The fee wouldn’t apply to parcels within independent districts that provide fire services, such as Twain Harte Community Services District, Groveland Community Services District, and Columbia Fire Protection District.

However, some independent districts have expressed support for joining the county on a unified ballot measure for a tax.

Pete Kampa, general manager of the Groveland Community Services District, said the district needs an additional $400,000 a year for its fire department by June 2021 or else it won’t be able to provide the same level of service it does currently.

Kampa stressed the importance of explaining the situation in a way people understand, such as how an annual fee of $130 is less than the cost of buying one Happy Meal from McDonald’s every week for a year.

“Sometimes we think we have to save costs at all cost because it’s going to impact this or that, or people aren’t going to support it, but we as the leaders in the community really need to put it out there,” he said.

A special tax measure specifically earmarked for fire services would need to be approved by two-thirds of voters in the election to pass, as opposed to a simple majority.

The county could also do a benefit assessment that would require approval from a simple majority of people who own parcels, but it could also be repealed at any time by a simple majority.

Tuolumne resident David Peters, who spoke earlier during the meeting in opposition to the cannabis industry, said he would be at the forefront of the fight against any proposed parcel fee.

“You got guys like me who have social security, a small retirement, trying to make a living here, and my parcel fee list I get every year from schools and everything is getting longer and longer,” he said. “That can’t be maintained and have middle class people stay in the area.”

Peters reminded the board of the widespread anger in the county over the state’s former fee for fire protection services on parcels within Cal Fire’s responsibility area, which was later suspended by state lawmakers.

Gray and Campbell later said they opposed the state’s fee, but a local tax would be different because the money would go directly to the county and not the state.

Kirk said he’s a property owner and supports the tax because he doesn’t want to see the county become like the town of Paradise, which was decimated by the Camp Fire last year that killed 85 people.

Most supervisors said they didn’t support a potential fee on new development, which are imposed in other places like Calaveras County and intended to offset a project’s impact on fire services.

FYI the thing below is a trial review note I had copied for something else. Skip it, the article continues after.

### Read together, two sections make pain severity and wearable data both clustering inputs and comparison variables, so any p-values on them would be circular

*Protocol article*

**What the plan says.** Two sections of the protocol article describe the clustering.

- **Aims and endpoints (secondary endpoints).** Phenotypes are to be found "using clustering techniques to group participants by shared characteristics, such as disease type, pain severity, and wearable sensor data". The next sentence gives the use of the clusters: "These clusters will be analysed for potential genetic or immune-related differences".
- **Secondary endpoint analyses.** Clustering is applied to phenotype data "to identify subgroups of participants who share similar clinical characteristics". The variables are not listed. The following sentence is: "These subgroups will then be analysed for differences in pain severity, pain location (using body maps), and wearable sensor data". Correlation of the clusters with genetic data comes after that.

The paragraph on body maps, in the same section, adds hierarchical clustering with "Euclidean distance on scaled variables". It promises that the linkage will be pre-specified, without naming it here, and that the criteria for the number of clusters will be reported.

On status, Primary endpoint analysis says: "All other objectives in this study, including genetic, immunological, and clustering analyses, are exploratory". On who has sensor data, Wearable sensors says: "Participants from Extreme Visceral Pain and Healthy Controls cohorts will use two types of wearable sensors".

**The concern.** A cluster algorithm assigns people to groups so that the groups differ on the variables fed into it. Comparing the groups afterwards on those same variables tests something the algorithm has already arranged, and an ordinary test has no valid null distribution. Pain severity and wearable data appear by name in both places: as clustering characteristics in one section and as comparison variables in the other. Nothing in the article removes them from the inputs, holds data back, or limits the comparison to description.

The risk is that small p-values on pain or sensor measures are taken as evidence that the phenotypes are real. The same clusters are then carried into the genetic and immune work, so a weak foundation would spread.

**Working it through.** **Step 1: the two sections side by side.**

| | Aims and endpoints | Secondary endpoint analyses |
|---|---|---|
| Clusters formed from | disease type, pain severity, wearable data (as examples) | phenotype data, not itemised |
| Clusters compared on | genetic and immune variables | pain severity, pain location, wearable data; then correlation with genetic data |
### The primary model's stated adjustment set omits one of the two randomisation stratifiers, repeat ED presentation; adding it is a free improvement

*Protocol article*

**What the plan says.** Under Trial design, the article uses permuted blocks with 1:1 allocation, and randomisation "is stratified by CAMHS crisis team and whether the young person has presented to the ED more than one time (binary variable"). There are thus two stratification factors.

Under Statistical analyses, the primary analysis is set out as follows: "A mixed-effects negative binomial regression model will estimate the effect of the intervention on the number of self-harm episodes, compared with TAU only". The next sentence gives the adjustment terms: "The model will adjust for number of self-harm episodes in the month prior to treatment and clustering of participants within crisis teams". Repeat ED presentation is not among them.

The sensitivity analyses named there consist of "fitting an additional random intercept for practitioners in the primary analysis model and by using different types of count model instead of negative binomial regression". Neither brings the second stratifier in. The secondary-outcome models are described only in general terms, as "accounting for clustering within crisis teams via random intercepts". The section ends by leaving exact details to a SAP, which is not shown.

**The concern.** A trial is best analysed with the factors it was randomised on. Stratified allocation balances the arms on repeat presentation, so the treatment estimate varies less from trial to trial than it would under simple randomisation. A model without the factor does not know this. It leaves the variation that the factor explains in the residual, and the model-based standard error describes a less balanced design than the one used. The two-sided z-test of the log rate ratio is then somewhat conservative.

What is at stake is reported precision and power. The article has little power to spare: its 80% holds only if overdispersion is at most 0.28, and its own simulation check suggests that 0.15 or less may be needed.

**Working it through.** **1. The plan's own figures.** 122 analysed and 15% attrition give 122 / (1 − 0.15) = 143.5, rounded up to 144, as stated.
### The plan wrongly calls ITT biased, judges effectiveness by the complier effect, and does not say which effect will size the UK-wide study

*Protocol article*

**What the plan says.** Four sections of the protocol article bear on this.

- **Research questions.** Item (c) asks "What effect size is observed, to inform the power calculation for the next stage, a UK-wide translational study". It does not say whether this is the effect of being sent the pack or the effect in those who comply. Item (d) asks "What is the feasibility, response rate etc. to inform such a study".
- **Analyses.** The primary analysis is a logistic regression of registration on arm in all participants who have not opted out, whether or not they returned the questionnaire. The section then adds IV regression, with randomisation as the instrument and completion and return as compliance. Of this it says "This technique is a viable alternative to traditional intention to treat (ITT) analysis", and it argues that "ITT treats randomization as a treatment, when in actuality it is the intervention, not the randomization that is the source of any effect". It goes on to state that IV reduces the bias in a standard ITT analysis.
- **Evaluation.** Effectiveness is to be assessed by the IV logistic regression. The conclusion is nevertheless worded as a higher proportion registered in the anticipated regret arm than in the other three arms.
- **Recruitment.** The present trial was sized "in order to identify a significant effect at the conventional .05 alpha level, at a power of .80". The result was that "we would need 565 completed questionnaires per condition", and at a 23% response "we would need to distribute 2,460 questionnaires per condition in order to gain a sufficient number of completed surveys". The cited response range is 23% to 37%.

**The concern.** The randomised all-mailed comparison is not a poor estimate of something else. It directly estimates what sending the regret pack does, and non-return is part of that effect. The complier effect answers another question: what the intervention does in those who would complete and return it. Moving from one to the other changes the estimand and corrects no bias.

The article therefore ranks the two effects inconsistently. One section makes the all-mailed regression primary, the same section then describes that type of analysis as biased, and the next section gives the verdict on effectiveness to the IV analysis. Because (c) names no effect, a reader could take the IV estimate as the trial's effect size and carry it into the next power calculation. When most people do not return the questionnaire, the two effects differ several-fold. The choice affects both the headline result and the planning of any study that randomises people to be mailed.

Those who expressed opposition said they believed adding a development fee would further stifle much-needed growth. Developer Mike Lemke and development consultant Ron Kopf also spoke against the proposal.

There were 65 single-family homes built in the county last year, in addition to 18 mobile residential structures and five commercial buildings. That would generate less than $200,000 per year in revenue.

Other fees discussed on Tuesday included a business license fee, which most supervisors said they supported.

The fee wouldn’t be intended to generate a large amount of revenue, but would provide data that would help the county keep better track of economic activity in the unincorporated area.

“There’s a whole universe of stuff out there in this unincorporated area that we really don’t understand as well as we would like to,” Rodefer said.

Supervisors also discussed a potential fee on assisted-living facilities because the fire department responds to a large amount of calls for assistance from such facilities, typically to help an employee lift someone who has fallen.

Murphy said 25 percent of the Mono Vista fire station’s calls for service last year were for assists at five care facilities.

They also discussed a potential fee on stays in hotel rooms, RV parks, campgrounds, and short-term rentals like Airbnb. County officials estimated a $5 fee could generate close to $1 million per year.

The county has a Transient Occupancy Tax that’s 10 percent of the price charged for each room or lodging, but that doesn’t apply to RV parks or campgrounds and 25 percent goes to the Tuolumne County Visitors Bureau.

Murphy said they didn’t keep track of the calls for service related to people from out of town, but he believed the county ambulance service kept track of statistics for their transports and would attempt to obtain them.

No date was announced for the first meeting of the committee looking deeper at the proposals.

Contact Alex MacLean at amaclean@uniondemocrat.com or (209) 588-4530.